Ira Straus

US Harms Israel – and Itself – by Its Language on the Houthi War

The Biden administration’s language from the start about its strikes against the Houthis – that this was “proportionate, discriminating retaliation” — was meant, in part, as a backhanded way of falsely accusing Israel of doing the opposite.

The media picked up on this immediately: that in calling our strikes “proportionate”, Biden and Blinken implied that Israel was being “disproportionate”. This fit in with Biden’s false accusations of Israel of bombing “indiscriminately,” without regard for civilians, in Gaza. And with falsely treating Israel’s actions as merely retaliatory and therefore bad if they went beyond a “proportionate” tit for tat.

The language is false also in saying that our own response — striking the Houthis — is a mere retaliation. In fact it too is a military action with legitimate objectives. But we haven’t developed those objectives through rational discussion. The false language suppresses that, the very fundament of sound policy.

It is false also in assuming that military actions should be proportionate to the harm received. In fact under international law they should be proportionate to the military objective. And they should be that way for very good practical reasons as well. Morality in war is to try to achieve the goal, with minimum unnecessary harm; not to hit back tit for tat and never make it to a goal.

In short: it is false in almost every possible way.

The falsity is in part malicious. It is aimed at implying ugly things about Israel – things that the Administration should know are untrue. It has more than enough information to know they’re untrue.

Why does it lie? And is it lying deliberately to the world, or to itself as well?

Several possible explanations:

The Administration may fail to fully understand that what it’s saying is untrue. The dominant media all around it are repeating the same lies, and they reward Biden when he chimes in.

It may prefer not to understand the truth. It may feel better about itself if it contrasts itself favorably with Israel. This is the usual motivation for slandering others. But this does not exempt a slanderer of culpability. If he has ample opportunity to know that his accusations are false and his rationalizations for them untenable, then he is responsible to know this and it is indeed malicious slander. (Just ask any good slander lawyer.)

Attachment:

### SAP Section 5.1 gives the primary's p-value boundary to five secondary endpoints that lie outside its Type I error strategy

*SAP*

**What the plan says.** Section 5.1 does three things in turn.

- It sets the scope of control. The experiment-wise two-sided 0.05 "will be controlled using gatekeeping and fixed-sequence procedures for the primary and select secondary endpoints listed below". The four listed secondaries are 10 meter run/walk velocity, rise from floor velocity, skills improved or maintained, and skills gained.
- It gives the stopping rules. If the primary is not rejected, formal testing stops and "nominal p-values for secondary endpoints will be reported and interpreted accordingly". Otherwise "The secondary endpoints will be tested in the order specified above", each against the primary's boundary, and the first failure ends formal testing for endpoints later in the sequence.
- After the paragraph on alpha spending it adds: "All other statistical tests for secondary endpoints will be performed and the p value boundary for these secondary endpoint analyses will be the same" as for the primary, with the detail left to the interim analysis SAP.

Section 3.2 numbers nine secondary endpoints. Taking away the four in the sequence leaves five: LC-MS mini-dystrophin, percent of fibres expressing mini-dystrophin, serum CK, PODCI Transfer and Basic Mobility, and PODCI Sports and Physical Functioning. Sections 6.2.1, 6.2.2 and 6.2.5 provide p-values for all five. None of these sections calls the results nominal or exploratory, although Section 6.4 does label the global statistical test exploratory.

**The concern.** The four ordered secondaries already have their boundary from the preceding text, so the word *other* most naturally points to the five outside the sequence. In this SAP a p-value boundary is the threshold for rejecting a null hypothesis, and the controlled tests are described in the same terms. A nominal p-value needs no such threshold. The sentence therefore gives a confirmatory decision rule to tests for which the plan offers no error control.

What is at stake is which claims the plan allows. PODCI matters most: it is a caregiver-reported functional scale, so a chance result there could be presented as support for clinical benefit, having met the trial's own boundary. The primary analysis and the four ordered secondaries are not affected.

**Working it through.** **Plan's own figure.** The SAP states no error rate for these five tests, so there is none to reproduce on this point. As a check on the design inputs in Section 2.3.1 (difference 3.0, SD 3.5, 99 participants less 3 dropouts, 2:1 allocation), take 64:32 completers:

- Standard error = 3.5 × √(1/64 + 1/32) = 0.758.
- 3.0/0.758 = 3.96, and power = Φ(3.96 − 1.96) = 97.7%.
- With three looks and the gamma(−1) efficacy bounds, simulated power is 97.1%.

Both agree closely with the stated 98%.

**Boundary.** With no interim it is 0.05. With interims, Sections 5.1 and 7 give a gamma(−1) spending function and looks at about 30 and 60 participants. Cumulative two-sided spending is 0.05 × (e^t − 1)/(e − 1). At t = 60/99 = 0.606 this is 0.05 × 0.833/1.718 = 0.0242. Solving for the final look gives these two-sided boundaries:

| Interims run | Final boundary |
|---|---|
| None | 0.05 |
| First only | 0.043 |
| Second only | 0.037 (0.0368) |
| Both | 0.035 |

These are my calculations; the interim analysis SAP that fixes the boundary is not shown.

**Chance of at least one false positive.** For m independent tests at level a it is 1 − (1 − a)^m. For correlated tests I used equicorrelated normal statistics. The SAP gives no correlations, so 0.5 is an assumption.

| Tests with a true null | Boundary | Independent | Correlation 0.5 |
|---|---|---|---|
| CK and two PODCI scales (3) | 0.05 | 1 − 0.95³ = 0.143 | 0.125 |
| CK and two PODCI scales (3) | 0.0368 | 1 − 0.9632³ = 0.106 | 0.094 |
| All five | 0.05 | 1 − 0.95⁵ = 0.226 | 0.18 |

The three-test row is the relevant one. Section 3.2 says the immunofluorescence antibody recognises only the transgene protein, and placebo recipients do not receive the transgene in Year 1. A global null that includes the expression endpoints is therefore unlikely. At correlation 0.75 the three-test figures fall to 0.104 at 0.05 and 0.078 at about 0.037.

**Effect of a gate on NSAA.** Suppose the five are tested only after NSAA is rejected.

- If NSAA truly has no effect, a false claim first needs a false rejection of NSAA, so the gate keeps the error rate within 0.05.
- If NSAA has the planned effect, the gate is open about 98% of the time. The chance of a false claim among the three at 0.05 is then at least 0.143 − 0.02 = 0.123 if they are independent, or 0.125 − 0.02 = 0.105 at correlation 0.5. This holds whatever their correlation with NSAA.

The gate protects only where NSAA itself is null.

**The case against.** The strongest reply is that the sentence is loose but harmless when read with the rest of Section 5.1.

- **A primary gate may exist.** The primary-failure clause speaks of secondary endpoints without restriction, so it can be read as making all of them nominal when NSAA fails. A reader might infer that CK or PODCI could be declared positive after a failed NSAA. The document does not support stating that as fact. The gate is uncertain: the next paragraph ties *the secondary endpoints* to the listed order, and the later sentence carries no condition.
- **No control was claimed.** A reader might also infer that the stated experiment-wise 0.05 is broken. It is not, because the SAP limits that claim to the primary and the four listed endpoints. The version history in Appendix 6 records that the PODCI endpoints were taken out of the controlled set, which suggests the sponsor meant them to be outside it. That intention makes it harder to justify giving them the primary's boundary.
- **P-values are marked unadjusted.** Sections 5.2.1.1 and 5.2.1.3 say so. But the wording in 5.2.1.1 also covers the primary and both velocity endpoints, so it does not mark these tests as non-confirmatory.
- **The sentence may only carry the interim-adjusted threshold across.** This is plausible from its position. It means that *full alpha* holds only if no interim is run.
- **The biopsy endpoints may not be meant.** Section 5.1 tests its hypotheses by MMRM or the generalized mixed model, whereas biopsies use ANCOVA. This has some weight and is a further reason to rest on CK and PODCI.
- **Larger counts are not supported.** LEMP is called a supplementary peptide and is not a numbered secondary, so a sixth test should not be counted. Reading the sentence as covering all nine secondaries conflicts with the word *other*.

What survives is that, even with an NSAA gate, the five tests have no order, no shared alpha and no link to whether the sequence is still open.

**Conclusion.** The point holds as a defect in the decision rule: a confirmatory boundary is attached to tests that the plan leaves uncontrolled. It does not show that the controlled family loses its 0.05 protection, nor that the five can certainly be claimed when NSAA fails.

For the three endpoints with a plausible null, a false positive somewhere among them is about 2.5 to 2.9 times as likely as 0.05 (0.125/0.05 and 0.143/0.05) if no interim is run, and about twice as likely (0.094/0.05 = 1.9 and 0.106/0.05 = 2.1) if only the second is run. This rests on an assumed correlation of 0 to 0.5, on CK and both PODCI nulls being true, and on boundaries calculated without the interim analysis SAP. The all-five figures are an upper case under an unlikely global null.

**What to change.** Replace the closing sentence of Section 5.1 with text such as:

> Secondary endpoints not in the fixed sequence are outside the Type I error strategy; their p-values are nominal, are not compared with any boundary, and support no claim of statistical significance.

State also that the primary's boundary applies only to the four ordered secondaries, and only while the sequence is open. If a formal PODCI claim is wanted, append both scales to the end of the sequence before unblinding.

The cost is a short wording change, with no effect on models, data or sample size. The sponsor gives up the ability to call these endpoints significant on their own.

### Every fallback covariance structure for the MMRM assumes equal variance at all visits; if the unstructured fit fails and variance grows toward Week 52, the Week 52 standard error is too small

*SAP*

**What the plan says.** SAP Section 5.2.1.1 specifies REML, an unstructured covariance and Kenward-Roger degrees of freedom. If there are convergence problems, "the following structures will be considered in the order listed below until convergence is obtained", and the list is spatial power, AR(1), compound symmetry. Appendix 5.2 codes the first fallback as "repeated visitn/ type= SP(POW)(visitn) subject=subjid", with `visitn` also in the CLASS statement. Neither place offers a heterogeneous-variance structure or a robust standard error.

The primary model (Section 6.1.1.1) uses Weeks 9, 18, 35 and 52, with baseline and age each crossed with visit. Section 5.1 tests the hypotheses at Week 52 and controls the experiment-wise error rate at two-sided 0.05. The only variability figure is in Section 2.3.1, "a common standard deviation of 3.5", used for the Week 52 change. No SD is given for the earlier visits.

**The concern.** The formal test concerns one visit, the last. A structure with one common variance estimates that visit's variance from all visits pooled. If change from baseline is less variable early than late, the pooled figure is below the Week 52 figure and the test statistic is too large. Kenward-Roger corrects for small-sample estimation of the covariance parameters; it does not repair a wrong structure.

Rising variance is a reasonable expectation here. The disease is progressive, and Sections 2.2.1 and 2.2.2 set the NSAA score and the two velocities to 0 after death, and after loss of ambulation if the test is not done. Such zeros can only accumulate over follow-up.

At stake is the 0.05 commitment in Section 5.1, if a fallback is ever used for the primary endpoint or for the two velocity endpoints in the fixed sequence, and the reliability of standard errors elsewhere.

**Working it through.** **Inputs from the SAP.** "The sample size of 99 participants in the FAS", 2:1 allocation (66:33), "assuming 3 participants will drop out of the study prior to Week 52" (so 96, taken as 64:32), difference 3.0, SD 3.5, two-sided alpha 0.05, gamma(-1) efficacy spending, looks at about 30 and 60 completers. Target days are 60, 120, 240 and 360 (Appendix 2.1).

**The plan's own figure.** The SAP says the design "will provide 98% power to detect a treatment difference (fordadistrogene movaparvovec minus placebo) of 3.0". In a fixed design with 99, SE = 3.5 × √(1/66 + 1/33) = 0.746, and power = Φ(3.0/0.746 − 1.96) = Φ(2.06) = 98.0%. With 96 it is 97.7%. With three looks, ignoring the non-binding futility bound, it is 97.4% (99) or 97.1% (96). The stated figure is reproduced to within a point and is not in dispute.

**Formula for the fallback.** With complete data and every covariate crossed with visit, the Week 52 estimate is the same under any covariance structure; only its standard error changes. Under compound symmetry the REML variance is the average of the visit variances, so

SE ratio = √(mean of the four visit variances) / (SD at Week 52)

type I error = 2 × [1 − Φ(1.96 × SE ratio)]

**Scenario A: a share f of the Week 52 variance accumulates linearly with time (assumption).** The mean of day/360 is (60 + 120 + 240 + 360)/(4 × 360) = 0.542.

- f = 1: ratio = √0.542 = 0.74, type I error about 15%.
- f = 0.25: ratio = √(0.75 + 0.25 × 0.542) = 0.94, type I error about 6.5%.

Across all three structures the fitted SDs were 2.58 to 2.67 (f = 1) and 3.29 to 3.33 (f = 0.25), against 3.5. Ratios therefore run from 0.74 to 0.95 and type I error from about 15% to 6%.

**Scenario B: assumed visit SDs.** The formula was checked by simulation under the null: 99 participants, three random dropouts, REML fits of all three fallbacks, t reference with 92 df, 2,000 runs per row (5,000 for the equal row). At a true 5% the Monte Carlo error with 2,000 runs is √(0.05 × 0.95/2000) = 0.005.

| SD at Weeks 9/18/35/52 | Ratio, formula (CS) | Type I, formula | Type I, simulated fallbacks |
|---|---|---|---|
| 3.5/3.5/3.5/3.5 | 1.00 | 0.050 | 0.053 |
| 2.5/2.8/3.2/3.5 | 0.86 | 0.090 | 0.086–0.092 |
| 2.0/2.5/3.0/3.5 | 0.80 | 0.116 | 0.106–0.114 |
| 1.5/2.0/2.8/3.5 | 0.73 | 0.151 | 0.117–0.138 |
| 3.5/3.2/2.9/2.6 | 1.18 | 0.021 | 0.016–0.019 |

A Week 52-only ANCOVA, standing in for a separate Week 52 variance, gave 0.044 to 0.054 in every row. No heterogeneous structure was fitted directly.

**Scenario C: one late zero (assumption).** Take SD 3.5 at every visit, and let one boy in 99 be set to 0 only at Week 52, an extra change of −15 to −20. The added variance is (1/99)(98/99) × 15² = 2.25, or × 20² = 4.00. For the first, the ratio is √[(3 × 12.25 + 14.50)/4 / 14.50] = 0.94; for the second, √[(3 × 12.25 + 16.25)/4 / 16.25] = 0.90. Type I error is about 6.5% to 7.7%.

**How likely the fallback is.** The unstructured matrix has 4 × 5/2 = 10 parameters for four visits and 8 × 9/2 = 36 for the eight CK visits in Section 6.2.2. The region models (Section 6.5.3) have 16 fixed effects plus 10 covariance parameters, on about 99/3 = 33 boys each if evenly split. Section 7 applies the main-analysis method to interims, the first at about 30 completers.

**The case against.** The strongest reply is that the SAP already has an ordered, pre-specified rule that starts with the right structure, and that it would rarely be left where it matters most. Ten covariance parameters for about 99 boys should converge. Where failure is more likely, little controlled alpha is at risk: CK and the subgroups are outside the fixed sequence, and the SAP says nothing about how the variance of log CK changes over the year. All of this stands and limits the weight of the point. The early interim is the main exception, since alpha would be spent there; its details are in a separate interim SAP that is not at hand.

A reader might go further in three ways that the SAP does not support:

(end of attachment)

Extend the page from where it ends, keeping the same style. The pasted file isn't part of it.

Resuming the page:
It may find it politically expedient to chime in with the lying, in order to get back a bit in tandem with its left-progressive base.

It may have a visceral dislike of taking military action in a rational way, or at achieving a military objective hard and fast. It may think of this as too crude and primitive. Thus, perhaps, the famous “self-deterrence” that we have seen in its two years of inadequate arming of Ukraine. Thus the repeated aversion to steps that would probably have won in both wars; and the same aversion, from the same team under Obama, in the 2012-2016 wars in Syria and Ukraine.

All these explanations probably have an element of truth.

They add up to a dangerously strong motivation for self-defeating behavior. And for lying about it in a way that damages our ability to think straight and act seriously.

About the Author
Chair, Center for War/Peace Studies; Senior Adviser, Atlantic Council of the U.S.; formerly a Fulbright professor of international relations; studied at Princeton, UVA, Oxford. Institutions named above for identification purposes only; views expressed herein are solely the responsibility of the author.
Related Topics
Related Posts